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    Posted September 30, 2011 by
    Metro Manila, Philippines
    This iReport is part of an assignment:
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    “When Private Opinions Becomes Public”

    “Terrifyingly Important Opinion”

    “Speak My Nation”

    While inside a taxi, I started a conversation with a 33 year old cab driver known as Edward. I told him it was odd that I was able to hail a taxi so quickly on that cloudy afternoon weekend just after payday.

    "It's slow today, Edward said. “The weather is bad. Everyone wants to stay home."

    He taps his fingers on the steering wheel while looking out the windshield. There was a bottleneck. We were stuck in the middle of the road with the sound of the heavy rain almost drowning the voice of the news announcer on the radio which Edward seems to be listening to carefully.

    "This week is not good." Edward sighed.

    During that 15 minute ride, Edward, married with 2 kids, told me he’s a high school graduate.

    “It’s hard to make ends meet. It’s a crisis.” He said.

    Lately, I find myself having conversations with different people about our country’s economy and it seems the mention of the phrase “the poor getting poorer” is becoming very common.

    English writer, Jan Struther said. “Private opinion creates public opinion. Public opinion overflows eventually into national behavior…That is why private opinion, and private behavior, and private conversation are so terrifyingly important.”

    It appears some people have the tendency to relate and establish their living and survival on what they hear daily which, in this case, seems to influence and beget an unpromising mental and emotional view and disposition.

    I wondered why I don't hear aggressive, constructive and sound words from people about survival, improving livelihood and making it through.

    I went around Metro Manila, Philippines and found Delia Elicanal and Raymon Gabriel.


    Nephews and nieces


    Delia Elicanal, 55, single, from San Juan City, has worked in Thailand, Singapore and Malaysia as a domestic helper.

    I spoke with Dr. Lourdes “Honey” Carandang, a clinical psychologist who has more than three decades of practice, teaching and research, and told her Elicanal’s story.

    Dr. Carandang said. “As with my own study, in a certain level of society, their lives (Overseas Filipino Workers) don’t really change much. She came back. She’s quite strong. She was able to come back and see that she doesn’t need to work in another country.”

    Elicanal helps her nieces and nephews. “They’re having difficulty landing a job.” She said.

    I also talked to Professor Henry Prudente about Elicanal. He is an economist who teaches Finance and Economics at the College of St. Benilde and, for the past 10 years, at the Polytechnic University of the Philippines.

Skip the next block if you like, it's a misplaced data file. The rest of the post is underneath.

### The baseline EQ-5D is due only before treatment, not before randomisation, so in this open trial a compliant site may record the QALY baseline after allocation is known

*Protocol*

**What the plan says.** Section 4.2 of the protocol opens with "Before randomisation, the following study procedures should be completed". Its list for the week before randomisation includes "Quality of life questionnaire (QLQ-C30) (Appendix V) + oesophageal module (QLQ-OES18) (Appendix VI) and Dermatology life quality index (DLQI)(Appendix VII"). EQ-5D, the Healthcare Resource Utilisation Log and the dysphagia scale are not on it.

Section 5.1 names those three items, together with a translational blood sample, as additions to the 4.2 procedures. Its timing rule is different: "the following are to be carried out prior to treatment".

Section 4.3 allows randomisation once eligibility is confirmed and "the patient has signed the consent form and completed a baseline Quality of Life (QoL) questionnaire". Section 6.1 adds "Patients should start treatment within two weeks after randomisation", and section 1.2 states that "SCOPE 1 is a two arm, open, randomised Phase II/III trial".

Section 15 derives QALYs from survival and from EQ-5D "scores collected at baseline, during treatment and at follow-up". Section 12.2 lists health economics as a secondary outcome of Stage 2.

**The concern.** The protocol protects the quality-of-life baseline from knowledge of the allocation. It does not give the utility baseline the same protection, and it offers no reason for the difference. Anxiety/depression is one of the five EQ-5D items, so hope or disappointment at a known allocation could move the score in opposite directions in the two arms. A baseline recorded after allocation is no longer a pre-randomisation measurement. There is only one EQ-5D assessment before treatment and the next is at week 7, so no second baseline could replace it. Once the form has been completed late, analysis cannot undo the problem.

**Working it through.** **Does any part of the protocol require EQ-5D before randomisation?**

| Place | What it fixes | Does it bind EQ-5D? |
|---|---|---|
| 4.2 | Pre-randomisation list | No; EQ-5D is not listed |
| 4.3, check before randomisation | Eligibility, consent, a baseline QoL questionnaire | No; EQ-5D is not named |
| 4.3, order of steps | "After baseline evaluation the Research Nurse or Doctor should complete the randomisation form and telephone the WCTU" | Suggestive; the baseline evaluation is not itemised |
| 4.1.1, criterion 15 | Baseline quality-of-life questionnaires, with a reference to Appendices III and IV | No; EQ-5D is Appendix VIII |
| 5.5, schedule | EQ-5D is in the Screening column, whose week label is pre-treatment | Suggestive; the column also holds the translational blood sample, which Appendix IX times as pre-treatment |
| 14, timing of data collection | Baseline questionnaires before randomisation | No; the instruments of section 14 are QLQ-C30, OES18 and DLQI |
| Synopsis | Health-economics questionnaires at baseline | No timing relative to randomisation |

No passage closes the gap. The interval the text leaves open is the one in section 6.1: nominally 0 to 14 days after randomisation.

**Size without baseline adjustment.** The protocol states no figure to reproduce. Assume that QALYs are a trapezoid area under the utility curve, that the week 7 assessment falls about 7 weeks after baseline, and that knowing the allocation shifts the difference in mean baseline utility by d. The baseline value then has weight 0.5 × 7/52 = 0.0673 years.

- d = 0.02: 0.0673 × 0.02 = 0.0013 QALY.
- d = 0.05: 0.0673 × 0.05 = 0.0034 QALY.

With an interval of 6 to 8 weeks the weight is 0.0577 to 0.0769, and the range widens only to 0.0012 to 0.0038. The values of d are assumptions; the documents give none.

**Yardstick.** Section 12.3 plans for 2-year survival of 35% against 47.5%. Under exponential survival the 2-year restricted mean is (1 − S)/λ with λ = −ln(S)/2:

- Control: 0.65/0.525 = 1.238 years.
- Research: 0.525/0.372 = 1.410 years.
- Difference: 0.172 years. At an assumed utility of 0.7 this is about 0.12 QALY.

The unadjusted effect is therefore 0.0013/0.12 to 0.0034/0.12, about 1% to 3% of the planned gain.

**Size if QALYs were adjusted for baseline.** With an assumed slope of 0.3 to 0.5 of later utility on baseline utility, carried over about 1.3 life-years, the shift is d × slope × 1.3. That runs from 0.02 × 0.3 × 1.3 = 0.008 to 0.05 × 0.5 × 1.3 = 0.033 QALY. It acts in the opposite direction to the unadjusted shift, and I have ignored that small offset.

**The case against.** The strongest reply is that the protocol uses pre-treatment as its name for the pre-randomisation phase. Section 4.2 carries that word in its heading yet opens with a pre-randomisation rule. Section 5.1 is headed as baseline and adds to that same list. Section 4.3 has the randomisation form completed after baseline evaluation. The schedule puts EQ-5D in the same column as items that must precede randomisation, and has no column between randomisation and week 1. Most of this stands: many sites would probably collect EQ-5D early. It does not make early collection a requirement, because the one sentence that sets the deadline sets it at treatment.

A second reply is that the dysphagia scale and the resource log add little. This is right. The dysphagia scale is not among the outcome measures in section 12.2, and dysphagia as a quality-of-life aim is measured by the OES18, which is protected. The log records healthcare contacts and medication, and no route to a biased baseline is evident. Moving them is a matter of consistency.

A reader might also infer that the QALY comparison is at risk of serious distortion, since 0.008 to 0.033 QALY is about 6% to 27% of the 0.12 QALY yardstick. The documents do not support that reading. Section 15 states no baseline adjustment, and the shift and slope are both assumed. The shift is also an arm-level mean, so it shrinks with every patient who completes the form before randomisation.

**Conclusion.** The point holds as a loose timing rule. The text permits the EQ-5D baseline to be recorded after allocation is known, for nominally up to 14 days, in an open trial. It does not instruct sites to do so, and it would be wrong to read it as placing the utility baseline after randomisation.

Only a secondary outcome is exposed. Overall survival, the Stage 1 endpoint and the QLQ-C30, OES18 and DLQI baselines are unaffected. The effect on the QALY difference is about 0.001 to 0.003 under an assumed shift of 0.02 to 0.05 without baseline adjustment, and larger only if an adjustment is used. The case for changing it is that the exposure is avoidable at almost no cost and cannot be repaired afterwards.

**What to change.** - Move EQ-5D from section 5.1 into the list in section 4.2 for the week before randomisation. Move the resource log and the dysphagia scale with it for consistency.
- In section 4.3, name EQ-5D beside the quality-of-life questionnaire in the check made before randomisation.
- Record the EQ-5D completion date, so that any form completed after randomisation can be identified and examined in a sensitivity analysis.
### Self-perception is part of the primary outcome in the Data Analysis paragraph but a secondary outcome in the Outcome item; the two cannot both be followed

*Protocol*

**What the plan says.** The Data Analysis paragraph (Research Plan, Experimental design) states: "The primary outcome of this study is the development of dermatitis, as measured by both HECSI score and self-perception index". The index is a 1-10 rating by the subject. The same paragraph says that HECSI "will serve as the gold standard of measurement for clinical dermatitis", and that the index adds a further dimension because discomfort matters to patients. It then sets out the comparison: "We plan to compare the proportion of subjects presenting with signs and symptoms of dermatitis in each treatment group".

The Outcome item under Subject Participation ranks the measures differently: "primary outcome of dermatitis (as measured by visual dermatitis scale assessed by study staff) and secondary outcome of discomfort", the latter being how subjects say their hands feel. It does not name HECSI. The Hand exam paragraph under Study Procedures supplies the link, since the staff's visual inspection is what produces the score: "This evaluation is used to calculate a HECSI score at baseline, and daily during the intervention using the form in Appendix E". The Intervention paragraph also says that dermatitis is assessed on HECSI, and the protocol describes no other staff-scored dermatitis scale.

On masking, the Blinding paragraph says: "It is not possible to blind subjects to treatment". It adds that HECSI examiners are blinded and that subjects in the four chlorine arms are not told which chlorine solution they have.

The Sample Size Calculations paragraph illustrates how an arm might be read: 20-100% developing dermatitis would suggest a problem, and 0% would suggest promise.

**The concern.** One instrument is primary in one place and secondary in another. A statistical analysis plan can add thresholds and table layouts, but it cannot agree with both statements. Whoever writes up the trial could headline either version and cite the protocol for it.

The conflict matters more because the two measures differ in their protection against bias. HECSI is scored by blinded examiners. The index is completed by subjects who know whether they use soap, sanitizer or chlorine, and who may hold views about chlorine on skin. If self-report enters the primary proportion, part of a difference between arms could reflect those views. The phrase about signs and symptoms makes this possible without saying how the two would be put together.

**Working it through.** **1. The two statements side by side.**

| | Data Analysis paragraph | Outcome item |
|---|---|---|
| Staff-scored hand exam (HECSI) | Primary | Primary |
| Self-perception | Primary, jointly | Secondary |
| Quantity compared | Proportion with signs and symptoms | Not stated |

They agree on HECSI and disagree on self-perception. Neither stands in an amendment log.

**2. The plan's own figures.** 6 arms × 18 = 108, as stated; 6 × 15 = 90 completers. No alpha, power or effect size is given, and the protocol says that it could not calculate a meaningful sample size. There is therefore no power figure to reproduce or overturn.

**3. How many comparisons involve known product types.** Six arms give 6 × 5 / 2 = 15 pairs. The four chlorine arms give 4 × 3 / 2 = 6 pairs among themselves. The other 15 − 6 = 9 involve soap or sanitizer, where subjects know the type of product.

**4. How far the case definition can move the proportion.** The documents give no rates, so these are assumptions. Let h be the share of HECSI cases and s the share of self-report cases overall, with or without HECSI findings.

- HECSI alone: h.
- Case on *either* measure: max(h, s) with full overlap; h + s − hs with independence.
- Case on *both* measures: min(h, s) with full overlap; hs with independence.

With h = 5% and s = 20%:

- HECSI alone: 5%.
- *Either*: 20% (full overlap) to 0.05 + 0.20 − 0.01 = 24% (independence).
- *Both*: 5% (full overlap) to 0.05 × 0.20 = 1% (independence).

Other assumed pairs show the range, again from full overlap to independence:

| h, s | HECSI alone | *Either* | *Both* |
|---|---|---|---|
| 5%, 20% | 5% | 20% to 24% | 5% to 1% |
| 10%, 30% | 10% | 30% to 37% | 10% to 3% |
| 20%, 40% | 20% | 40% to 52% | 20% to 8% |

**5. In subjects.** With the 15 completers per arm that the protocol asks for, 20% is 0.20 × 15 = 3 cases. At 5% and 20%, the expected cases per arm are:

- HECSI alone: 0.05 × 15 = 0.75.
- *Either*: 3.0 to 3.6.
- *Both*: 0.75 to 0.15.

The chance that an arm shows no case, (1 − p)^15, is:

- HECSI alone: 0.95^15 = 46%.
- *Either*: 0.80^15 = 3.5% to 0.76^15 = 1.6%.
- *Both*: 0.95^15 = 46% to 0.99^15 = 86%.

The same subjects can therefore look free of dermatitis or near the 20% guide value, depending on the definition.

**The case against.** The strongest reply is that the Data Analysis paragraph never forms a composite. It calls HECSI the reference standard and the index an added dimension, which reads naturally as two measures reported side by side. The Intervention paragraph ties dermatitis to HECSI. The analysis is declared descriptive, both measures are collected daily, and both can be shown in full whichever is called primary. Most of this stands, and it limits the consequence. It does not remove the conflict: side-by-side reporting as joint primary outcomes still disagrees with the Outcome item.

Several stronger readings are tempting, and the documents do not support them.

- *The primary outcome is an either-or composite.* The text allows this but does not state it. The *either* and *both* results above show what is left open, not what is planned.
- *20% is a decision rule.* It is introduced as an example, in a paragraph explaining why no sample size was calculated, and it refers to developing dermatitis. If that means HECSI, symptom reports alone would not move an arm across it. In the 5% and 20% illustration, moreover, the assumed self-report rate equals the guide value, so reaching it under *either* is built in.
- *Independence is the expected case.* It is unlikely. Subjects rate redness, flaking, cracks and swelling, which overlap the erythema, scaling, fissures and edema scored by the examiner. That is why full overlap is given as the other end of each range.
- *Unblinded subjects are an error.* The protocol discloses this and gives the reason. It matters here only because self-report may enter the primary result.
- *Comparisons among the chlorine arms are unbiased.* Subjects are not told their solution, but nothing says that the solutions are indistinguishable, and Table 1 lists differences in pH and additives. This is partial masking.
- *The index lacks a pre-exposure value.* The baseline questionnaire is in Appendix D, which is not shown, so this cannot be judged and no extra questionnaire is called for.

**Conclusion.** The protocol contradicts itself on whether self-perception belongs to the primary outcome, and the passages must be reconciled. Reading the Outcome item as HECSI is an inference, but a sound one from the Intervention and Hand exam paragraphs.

Prudente explained since most Filipinos are inherently entrepreneurial, it’s not a surprise Elicanal started her own business.

    “From being a domestic helper, she is now an entrepreneur and an employer.” He said after watching Elicanal’s video where a woman was working behind her.

    “We could take a page out of her book. More power to her. I think she is a great role model.” Prudente said.

    On the right track

    From Quezon City, Raymon Gabriel, 38, with his wife, Malou, owns a medium sized business. They have two children.

    Gabriel said they have made adjustments in their business to conform to the changes in the economy. “I can say we’re on the right track.” He added.

    He explained that the struggle with the time between his family and the business is the number one problem they are encountering right now.

    Gabriel said it is important that they stay where they are right now and plan for the future.

    Prudente explained “You can see it in him. He wants to keep on pushing even against the multinationals – even if it’s a difficult economic climate.”

    Dr. Carandang said Gabriel exhibits flexibility, resiliency and adaptability. “He also has willingness to accept what’s happening. It’s an optimistic view point in spite of what’s happening.”

    On Gabriel’s advice, she said. “He’s giving hope to people. (He said) Keep your passion. Keep your motivation.”

    “He is able to do what he is advising so that makes his advice more credible.” She added. “To see an example that you can survive – to know that it can happen, that is a big thing.”

    On Elicanal and Gabriel’s mention of prayer, Dr. Carandang said “It is very Filipino. Our spirituality is somehow a big factor in coping. It is usually something people really turn to.”

    “Whatever is happening to them externally, they have a sense of self. They still have their values, optimism and belief in God.” Dr. Carandang explained. “They’re quite inspiring. They’re ordinary people. They do not have much in life. It should inspire people from different walks of life to hear what they’re saying.”

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